If you have a cunning, scheming, and conniving bent, you might be forgiven for thinking that maybe, just maybe, the Red Devils are playing cleverly. By throwing the game with Italy, they have paved their path to the European Cup finals along the easier route. It is a very Machiavellian notion that this was all thoroughly thought out in advance, but bear with me: they played Italy in a slow and deliberate way, with professional players who are paid millions to play in UK’s Premier League (the creme de la creme of football/soccer) “accidentally” missing their intended target by a couple of metres. Unusual. And if they throw that game, they still have a good chance of getting out of their pool – after all they are rated as the top team – but following a much easier line. Plus, the loss paints them as the underdog, and we all love supporting the underdogs, don’t we? Of course, when they win their next 2 games, people will just say they finally got it together as a team. No suspicion there, right? But those dark recesses of my mind can’t help but wonder if it was all planned…

Regardless, we are behind the all the way to win the European Cup 2016! GoBegiumGo!!!


A final goodbye: Mothers should never have to bid their child the final goodbye.

Do not go gentle into that good night. Rage, rage against the dying of the light.

Do not go gentle into that good night. Rage, rage against the dying of the light.

Today I looked into the face of the worst kind of loss. A mother’s loss of her son. It was heart-rending. And got me thinking. Here is a woman whose life has been changed forever. Not only because of her loss, but because of all her losses and the reality of the pain her entire family is about to experience, for she is also a stage 4 cancer patient.I attended the funeral of her adult son. I was never given the pleasure of meeting him, but I went because I always believed that you attend a funeral for those who remain. I had shared a brief period in her life, and wanted her to know that she had support, even if I barely knew her. She has been touched with such tragedy, it is hard to comprehend, and without the support of those whose lives have crossed paths, how can she be expected to survive the pain and loss?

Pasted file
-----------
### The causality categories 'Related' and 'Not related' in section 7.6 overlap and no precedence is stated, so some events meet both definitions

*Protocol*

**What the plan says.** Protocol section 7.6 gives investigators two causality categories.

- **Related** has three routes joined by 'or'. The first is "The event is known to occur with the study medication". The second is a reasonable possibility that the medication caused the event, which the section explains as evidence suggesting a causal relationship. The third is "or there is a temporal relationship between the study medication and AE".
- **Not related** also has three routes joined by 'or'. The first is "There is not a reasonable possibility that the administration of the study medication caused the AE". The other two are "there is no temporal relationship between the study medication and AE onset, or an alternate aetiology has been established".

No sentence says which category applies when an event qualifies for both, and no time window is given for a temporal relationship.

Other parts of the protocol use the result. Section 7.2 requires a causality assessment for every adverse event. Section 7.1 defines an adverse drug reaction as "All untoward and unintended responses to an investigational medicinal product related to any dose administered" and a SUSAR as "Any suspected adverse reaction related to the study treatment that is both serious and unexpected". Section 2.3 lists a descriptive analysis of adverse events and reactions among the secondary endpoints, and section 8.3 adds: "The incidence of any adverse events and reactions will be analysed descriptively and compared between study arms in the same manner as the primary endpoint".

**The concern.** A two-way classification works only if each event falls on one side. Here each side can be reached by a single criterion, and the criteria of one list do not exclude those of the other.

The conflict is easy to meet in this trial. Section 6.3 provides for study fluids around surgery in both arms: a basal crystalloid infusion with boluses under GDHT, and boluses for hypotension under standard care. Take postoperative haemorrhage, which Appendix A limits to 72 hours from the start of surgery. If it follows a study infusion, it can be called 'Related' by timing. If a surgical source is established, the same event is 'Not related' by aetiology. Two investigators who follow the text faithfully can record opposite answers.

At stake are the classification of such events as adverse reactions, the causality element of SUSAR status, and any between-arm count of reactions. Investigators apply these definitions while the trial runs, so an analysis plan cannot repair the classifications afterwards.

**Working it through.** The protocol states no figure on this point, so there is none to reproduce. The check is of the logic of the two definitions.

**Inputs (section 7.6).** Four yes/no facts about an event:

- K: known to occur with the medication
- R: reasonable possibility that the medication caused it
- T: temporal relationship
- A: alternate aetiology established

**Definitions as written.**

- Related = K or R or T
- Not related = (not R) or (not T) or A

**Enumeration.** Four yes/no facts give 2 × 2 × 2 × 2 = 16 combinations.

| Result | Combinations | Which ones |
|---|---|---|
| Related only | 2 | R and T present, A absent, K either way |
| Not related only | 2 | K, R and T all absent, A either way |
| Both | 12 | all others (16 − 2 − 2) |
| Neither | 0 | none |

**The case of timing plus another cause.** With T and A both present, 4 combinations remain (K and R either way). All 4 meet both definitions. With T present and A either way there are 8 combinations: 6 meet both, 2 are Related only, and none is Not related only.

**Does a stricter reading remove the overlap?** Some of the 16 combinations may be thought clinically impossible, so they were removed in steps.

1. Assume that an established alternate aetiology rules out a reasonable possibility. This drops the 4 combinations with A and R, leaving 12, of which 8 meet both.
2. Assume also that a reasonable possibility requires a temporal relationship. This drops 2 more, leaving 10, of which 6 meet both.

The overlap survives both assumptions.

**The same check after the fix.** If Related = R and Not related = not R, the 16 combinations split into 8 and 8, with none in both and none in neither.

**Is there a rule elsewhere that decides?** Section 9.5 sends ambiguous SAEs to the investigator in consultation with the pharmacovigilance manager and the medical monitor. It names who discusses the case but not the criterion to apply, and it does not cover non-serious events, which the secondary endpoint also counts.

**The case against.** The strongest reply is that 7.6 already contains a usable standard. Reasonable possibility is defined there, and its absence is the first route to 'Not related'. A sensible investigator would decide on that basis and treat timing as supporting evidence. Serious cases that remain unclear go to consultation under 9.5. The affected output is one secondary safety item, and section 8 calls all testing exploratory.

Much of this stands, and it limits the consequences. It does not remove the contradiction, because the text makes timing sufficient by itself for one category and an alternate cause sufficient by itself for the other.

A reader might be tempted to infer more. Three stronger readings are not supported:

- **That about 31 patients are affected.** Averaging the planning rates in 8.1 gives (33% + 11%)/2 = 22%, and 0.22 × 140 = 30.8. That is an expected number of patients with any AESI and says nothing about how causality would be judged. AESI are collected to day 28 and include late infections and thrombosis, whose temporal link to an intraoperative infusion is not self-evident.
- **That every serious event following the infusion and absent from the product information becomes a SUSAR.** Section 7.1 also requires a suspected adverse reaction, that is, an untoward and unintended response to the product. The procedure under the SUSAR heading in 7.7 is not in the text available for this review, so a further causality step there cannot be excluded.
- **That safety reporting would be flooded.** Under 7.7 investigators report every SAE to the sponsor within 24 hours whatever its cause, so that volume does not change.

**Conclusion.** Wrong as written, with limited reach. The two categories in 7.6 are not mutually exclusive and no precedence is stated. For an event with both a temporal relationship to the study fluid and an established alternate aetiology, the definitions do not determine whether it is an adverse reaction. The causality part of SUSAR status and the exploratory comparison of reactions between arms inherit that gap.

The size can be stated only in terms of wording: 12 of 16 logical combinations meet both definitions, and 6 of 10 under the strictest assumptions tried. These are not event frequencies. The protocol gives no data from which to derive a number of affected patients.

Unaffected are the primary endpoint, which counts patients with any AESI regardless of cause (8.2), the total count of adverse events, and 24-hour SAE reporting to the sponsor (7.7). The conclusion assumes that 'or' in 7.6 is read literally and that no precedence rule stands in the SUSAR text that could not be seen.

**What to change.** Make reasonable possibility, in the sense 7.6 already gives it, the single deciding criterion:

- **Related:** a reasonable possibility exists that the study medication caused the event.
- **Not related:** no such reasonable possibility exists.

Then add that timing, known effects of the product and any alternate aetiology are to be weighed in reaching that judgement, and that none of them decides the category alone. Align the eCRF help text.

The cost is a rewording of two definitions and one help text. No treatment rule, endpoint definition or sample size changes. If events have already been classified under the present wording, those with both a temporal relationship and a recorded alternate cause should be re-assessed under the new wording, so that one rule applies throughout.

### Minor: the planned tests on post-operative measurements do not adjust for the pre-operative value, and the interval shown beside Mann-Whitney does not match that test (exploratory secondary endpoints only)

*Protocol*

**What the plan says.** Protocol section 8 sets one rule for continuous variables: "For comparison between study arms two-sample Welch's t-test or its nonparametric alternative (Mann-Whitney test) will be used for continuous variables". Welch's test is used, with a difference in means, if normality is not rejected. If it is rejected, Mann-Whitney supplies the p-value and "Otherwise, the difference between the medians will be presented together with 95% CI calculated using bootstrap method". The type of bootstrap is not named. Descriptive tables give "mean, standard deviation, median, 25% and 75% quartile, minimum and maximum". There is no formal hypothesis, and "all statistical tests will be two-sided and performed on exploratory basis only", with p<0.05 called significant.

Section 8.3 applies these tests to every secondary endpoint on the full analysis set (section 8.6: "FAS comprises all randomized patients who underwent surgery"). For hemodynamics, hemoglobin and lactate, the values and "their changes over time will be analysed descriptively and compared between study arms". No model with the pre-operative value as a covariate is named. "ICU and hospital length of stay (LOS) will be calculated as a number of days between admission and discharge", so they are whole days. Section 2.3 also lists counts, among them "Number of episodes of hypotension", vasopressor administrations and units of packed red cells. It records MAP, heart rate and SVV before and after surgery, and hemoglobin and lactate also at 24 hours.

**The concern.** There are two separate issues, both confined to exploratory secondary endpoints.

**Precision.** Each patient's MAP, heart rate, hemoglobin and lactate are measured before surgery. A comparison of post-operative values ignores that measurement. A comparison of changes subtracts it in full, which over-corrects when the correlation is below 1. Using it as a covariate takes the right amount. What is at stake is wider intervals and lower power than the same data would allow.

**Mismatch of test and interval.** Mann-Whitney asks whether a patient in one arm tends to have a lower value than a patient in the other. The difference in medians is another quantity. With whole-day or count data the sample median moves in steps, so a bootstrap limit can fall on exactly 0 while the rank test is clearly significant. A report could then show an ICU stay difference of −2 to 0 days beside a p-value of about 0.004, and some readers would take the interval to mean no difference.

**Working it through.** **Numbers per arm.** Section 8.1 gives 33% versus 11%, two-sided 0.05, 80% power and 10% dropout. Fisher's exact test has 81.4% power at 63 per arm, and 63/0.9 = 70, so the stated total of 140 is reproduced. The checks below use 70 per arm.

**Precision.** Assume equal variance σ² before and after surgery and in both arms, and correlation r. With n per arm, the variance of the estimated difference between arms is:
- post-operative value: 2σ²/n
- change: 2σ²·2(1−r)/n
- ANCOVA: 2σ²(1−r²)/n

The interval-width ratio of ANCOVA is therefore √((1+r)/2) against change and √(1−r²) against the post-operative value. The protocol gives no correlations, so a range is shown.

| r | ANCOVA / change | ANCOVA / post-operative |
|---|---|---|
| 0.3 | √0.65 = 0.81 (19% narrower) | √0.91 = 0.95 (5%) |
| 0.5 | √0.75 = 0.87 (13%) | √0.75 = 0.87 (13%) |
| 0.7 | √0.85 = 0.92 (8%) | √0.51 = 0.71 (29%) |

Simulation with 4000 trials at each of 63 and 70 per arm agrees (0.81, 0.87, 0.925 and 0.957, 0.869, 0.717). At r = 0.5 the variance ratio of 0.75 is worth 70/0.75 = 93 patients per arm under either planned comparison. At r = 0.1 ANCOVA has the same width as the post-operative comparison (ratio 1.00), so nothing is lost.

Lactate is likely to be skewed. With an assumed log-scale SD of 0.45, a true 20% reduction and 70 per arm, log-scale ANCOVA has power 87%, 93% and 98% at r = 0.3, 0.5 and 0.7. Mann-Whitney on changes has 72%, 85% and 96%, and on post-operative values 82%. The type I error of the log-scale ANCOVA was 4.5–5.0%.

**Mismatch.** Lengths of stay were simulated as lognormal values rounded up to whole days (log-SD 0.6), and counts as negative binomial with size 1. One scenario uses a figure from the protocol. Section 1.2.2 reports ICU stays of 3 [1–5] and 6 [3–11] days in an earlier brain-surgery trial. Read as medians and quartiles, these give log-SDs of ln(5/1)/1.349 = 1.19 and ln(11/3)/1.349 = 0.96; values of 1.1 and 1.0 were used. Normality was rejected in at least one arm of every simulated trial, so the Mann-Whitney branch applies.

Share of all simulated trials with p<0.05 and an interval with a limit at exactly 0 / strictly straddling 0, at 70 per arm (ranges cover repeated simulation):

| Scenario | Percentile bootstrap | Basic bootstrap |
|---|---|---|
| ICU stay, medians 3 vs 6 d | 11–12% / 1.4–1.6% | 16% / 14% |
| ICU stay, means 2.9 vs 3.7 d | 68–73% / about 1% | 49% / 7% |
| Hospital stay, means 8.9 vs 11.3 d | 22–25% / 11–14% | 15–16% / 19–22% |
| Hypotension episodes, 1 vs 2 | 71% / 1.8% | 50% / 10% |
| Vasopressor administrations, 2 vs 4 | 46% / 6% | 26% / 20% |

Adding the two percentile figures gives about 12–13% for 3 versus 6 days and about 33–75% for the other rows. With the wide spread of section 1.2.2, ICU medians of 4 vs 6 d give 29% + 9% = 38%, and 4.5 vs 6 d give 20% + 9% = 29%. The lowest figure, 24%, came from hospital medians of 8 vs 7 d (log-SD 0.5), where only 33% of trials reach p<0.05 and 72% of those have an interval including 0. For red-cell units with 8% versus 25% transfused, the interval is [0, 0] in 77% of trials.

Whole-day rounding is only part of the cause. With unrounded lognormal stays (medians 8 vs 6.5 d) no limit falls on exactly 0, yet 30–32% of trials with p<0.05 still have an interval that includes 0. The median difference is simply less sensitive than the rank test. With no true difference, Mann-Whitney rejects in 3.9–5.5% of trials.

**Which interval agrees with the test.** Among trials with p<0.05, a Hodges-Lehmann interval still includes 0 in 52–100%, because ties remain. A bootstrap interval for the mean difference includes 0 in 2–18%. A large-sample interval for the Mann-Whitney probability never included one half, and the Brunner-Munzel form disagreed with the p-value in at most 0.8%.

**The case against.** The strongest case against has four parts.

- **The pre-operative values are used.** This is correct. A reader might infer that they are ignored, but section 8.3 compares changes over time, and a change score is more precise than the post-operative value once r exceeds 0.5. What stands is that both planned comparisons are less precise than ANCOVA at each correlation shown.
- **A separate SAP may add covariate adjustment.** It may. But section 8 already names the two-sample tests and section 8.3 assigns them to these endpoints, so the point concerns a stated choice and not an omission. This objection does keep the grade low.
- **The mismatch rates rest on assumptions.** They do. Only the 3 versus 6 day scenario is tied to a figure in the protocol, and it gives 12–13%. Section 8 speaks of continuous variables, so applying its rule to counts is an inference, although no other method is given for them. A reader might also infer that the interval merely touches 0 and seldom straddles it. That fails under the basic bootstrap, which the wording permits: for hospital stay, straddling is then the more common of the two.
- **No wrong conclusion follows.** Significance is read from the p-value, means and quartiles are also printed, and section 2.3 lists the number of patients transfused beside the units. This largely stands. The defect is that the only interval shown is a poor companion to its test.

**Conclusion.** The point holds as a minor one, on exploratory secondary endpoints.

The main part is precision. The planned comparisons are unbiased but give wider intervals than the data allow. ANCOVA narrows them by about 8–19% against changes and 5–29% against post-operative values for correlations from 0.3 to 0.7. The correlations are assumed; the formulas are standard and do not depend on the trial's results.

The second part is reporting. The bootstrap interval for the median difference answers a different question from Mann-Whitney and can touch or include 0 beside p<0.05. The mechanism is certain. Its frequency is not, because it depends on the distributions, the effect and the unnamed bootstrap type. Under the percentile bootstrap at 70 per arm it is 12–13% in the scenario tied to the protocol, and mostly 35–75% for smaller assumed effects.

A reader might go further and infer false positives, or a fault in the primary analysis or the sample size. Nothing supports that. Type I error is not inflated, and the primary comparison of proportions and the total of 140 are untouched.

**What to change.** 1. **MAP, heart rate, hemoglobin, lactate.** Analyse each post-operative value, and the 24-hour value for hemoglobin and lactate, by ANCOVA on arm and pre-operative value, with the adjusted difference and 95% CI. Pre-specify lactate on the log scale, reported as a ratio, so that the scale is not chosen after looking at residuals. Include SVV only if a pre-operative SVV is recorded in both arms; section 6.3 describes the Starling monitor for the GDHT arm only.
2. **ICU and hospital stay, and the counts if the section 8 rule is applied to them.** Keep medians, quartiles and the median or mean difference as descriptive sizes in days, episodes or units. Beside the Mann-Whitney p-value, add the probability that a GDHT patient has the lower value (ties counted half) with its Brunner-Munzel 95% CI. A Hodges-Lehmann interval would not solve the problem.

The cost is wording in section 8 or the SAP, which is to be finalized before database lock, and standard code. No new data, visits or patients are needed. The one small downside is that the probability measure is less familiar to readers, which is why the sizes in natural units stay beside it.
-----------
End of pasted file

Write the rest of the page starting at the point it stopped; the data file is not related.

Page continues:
The pain

My daughter and I stood in an over-flowing church, when I began to wonder about the process. Despite being an atheist, there is something comforting about the ritual. You get a chance to grieve. But, are you grieving for her loss, or many of your own? For the fear you have of your own losses, or for a life brought to an untimely end – with no one and nothing to blame? The funeral took an hour and a half, consisted of readings, prayers, agonisingly painful music and all I could think was no matter when it ended, it was going to have been all too brief for the family. As sad as it was, when it ended, that would be the last goodbye. It would be over. He’d be gone for good. If it were me, I’d be willing to stay in that church forever. I wouldn’t want the ceremony to end. As the priest was winding down, he closed his sheaf of papers, and it felt like he slammed closed one’s heart. A gesture that felt like his life was summarily done. 

On a regular basis through the whole experience, for reasons I cannot fathom, I burst into tears. I cried for the potential that was so abruptly taken. I cried for a mother’s pain and loss. I cried for her family and their imminent loss of their mother and wife. I cried because it was the saddest situation. I cried for no real reason. I cried for my own beautiful, loving, healthy, talented daughter and son.

I held my little girl’s hand, and her smile as she looked up at me made me wonder how any mother can survive such a loss. I think my heart would turn to stone and stop pumping. I can’t imagine not feeling her soft hand, caressing her childish cheek, kissing the top of her head. I can still feel my babies’ weight on my chest moments after they were born – they have left permanent impressions.

She must still have the imprint of his newborn weight on her heart.

It got me thinking, watching this ceremonial ritual of the final goodbye, about my own final goodbye. I live in a country that is predominantly Catholic. This got me wondering what options do those who aren’t religious have when it comes to your own funeral. Are we able to have our own party? Do we just get shovelled into the furnace unceremoniously? Are we allowed to “use” the local church but without all the god and Jesus talk? We need the ceremony. We need the ritual. We need the tradition. We need the chance to grieve for another and ourselves in an approved place and at an approved time, without fear of mockery or questioning our grief. What are your plans? Do you hope your funeral will have standing place only? Do you want something small and quick or big with fanfare? For those you leave behind, have you thought about how you’d like them to say their final goodbye to you? Do you care? And if you don’t, I suggest you attend the funeral of a 23 year-old young man, full of promise, love, and hope.

Editted to add: I wrote this almost 2 years ago. Since then, this brave woman, mother, wife, sister, daughter, friend has joined her son. I wish the family the strength and courage to carry on. I will always remember her bravery in the face of a terrible disease, where sometimes the “cure” is worse than the illness. 

Behind the smile…

“Some things in life cannot be fixed. They can only be carried.”

I read this recently, and it dredged up many mixed feelings for me. I hate when people say “it happened for a reason.” No, a lot of crappy thing happen for no reason other than that’s the way life works. Deaths, accidents, and disease are all built into our lives. There is no avoiding one of these instances, and live long enough, all three will visit you. Inevitably.